In real life, there are always people who play this part.  I have a pastor friend who gets an email every Monday morning, letting him know what he did wrong in the service on Sunday.  Every Monday morning.  He didn’t say the prayer right. The hymn selection stunk.  He forgot to announce the page number for the Bible reading.  Something.  I am so thankful that I don’t have such diligent scribes in this congregation.  Cause every Sunday, I know I make mistakes!  And I don’t mind hearing about them, every once in a while.  Maybe that is better than having folks whispering amongst themselves.  But I have to wonder, is that really the role that anyone wants to play?  The critic? I hope not.

There is one other part you might consider:  the part of the paralytic man who finds himself gathered up, strapped in his stretcher, lowered through the roof and set down in front of Jesus.   There are times in every life when we need to play this part.  When we need someone to do this for us, put us right in front of Jesus’ face, where he can look us in the eye and we can look up from the floor where we are lying and see that glorious face, and let him do what he needs to do to get us up and moving again.  Sometimes we need that word of forgiveness.  Jesus says, “My child, your sins are forgiven.”  For one thing, I love that Jesus called the man, “My child.”  There’s something so precious about being reminded that that is how God sees us.  This may sound strange, but the guy who used to work at the shop where I took my car called me “Kiddo.”  “Hey, Kiddo!”  I never missed an oil change on that car, because I so loved to hear that greeting. It made me feel like part of the family, and not the part that had to figure things out and fix them.  Someone else was in charge.  Kiddo.   The guy at the Nissan place now calls me “Ma’am.”  It’s not the same. 
Last week someone said to me, “You’re a good kid.  It’s going to be all right.”  That’s what Jesus said to the man on the mat.  Kiddo, you are forgiven. 
We have no idea what “sins” that man had weighing him down.  But we know what it is like to be so burdened with guilt and regret that we can’t go on.  To have a past mistake always playing itself out in our minds and hearts, keeping us from moving into the future God has planned for us.  Sometimes we need to be that man who is forgiven.
And wonderful are the times when the forgiveness is followed by healing!  Maybe you wonder, like I do, why Jesus forgives before he heals this character. One possibility is that by forgiving and then healing, Jesus is attempting to break through people’s natural but WRONG tendency to connect sin with physical sickness, or financial poverty.  Back then, this connection was especially strong.  People thought that if someone was sick, or disabled, it was because they were being punished by God for doing something wrong.  Remember at one point when Jesus and the disciples encounter a blind man and the disciples ask, “Who sinned, this man or his parents, that he was born blind?” 
And Jesus said, “Neither.”  We aren’t quite that cruel these days, but there is still a tendency to put all the responsibility for some crippling situations on the one who is crippled by them.  If people are poor - they must be lazy.  If kids don’t read well, the parents are unfit.  If there is a car crash, somebody must have been drinking.  I don’t know why that makes us feel better.  Because things are usually much more complicated than that.  So Jesus forgives the man first.  So that the people don’t think that his problems are God’s punishment.  That’s a possibility, at least.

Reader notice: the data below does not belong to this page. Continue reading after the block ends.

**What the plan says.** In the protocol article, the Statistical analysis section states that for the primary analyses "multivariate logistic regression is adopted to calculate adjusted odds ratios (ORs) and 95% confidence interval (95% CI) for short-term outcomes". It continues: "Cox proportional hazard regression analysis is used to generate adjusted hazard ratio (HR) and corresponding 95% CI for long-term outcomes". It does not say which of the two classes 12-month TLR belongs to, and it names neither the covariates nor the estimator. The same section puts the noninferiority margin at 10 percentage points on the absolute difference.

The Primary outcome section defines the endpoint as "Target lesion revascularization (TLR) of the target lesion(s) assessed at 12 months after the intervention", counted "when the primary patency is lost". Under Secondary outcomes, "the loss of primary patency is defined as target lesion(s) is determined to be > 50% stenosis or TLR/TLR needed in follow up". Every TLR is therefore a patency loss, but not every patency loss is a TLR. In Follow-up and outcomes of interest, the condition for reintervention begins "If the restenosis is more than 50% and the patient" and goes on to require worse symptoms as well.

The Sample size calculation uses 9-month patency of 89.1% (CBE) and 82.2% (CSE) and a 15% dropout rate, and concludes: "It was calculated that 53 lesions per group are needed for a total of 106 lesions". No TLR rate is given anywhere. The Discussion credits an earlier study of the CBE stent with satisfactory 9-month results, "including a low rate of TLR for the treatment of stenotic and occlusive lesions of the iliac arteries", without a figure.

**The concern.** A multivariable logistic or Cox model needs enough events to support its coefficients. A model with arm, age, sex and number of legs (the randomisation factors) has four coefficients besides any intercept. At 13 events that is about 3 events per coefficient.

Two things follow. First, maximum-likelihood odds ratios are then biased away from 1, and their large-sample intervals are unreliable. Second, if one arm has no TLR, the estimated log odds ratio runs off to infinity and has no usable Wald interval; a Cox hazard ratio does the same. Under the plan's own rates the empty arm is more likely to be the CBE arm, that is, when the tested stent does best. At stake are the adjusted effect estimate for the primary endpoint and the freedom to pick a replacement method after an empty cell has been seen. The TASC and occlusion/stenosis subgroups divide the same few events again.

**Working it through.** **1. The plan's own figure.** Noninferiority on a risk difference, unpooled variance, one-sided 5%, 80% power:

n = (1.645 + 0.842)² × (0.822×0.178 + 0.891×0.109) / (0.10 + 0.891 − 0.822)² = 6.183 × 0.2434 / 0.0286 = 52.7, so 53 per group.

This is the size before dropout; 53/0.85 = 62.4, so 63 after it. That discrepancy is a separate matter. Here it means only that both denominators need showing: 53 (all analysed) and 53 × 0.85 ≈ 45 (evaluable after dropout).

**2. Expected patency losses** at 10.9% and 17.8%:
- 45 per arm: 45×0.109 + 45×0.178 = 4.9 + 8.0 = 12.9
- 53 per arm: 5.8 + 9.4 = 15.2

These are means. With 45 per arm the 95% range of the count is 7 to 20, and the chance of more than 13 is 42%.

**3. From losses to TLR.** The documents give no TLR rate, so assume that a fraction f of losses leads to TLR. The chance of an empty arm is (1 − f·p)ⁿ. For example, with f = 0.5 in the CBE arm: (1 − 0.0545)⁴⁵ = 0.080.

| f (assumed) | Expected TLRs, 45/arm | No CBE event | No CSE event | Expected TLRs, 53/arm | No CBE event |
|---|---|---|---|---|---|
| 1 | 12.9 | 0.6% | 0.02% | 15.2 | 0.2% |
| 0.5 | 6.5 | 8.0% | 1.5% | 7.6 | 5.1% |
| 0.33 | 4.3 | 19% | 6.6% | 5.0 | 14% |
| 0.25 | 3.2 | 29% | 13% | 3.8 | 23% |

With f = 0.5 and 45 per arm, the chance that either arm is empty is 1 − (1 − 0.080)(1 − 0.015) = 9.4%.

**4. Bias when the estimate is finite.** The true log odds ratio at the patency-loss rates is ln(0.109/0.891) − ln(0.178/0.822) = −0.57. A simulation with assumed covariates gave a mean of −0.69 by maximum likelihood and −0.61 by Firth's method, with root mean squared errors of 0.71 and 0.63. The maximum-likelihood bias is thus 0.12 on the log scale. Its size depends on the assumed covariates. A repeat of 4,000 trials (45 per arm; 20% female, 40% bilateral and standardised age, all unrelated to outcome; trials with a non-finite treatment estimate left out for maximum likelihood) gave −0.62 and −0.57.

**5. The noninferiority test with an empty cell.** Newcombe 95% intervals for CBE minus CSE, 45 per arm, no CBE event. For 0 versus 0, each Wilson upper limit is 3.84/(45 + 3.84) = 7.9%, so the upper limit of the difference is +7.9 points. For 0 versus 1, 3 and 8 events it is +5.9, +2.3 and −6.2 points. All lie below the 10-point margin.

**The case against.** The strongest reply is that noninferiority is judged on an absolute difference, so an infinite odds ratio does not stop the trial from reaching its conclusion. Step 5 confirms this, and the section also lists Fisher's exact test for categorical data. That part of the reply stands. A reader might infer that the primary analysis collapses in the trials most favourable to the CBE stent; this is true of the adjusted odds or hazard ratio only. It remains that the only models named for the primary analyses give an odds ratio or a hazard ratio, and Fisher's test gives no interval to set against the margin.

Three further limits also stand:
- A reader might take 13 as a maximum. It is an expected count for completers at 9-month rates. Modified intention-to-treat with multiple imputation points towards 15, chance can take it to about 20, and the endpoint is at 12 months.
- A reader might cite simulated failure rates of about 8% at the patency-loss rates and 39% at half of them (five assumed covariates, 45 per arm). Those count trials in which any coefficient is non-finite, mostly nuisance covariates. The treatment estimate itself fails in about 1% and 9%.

But, wonderfully for the man - and for his friends who drug him there and whose arms were probably too tired to drag him back home, Jesus also heals the man, telling him, “Get up!  Take up your bed and walk.”  The story isn’t complete until the person who is healed is able to stand on his own and move out into the world as a living testimony to God’s love and power and grace. Mark says, “It blew people’s minds when they saw it!”  
So do you have it in you to play that part?  To get up, roll up the mat you came in on, and walk out into the world to demonstrate what Jesus can do?  Is that the part for you?
That’s the part I want.  That’s the part I want for all of us.

Sunday, February 5, 2012

The Lifted Life - Sermon Feb. 5

Scripture:  Mark 1:29-39
                  Isaiah 40: 21-31
Need a lift?  I don’t mean a ride to the post office, but a lift for your spirits?  A little wind beneath your wings?  During these mostly grey, often damp and cold days of winter, I’ll admit that sometimes my spirits lag just a bit.  So the words that shone out at me from the scripture lessons for this week were those beautiful words of promise - Those that wait upon the Lord shall renew their strength.  They shall rise up with wings like eagles.  They shall walk and not be weary, they shall run and not faint. 
And then the Gospel story of Jesus coming right into the humble house of Peter’s mother in law, who had been laid low by a fever.  Immediately.  Mark’s favorite transition - IMMEDiately - they told Jesus about her and he went to her, took her hand and lifted her up. 
What a great story for us to hold in our hearts as we walk through these mid-winter days. 

Jesus took her by the hand and LIFTED HER UP!  It’s better than that - this is the same word that is used by this Gospel writer about Jesus himself on Easter morning.  He has been raised - lifted up.  So Jesus is raising up this weary and fever worn person and lifting her into New Life!

How do we get lifted up? How does Jesus take our hands and raise our spirits - raise our lives to that next level?  Well, the Spirit that lifts us and makes us soar is renewed in three different ways: